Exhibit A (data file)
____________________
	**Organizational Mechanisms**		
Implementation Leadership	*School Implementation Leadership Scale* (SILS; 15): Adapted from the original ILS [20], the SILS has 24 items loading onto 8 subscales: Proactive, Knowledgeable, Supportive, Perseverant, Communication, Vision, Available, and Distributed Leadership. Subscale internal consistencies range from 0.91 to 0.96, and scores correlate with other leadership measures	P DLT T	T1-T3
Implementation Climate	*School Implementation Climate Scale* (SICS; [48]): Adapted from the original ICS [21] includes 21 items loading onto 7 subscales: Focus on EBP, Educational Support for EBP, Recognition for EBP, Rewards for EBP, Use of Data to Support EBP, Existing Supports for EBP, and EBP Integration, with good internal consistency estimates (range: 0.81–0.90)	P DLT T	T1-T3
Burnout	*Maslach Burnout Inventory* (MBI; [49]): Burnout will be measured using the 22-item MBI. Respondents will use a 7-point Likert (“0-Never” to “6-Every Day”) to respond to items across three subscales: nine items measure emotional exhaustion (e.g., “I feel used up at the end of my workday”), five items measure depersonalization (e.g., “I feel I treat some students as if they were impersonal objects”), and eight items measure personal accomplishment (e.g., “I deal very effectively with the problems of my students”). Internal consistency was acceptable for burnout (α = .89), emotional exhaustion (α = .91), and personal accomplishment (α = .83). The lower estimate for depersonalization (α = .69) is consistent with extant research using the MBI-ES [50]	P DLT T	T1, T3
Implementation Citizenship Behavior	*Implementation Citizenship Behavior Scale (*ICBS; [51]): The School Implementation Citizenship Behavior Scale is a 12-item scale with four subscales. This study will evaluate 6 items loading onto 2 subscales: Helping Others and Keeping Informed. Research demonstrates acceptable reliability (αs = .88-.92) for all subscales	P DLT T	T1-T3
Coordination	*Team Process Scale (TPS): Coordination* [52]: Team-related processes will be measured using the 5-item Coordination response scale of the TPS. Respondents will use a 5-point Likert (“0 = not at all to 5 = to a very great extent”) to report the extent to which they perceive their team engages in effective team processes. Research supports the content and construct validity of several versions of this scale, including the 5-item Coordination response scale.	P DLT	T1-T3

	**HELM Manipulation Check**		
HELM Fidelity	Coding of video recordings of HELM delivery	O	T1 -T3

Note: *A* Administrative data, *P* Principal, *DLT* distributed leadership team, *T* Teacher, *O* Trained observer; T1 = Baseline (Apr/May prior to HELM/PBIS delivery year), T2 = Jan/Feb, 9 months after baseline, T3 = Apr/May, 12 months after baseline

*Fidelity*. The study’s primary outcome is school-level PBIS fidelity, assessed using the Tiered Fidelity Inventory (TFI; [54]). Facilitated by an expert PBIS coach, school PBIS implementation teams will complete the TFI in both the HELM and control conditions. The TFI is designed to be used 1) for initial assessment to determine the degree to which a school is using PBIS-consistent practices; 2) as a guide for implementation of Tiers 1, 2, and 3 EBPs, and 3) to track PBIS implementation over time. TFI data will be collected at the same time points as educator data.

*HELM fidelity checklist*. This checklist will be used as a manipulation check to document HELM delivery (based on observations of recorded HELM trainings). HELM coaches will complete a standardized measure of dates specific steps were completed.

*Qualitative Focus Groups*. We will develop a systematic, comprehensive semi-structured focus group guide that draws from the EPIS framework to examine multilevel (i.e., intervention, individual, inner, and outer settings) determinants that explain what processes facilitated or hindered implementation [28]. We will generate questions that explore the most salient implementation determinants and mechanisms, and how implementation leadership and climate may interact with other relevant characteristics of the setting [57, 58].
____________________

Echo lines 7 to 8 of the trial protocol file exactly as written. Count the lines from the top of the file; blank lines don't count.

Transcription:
	**HELM Manipulation Check**		
HELM Fidelity	Coding of video recordings of HELM delivery	O	T1 -T3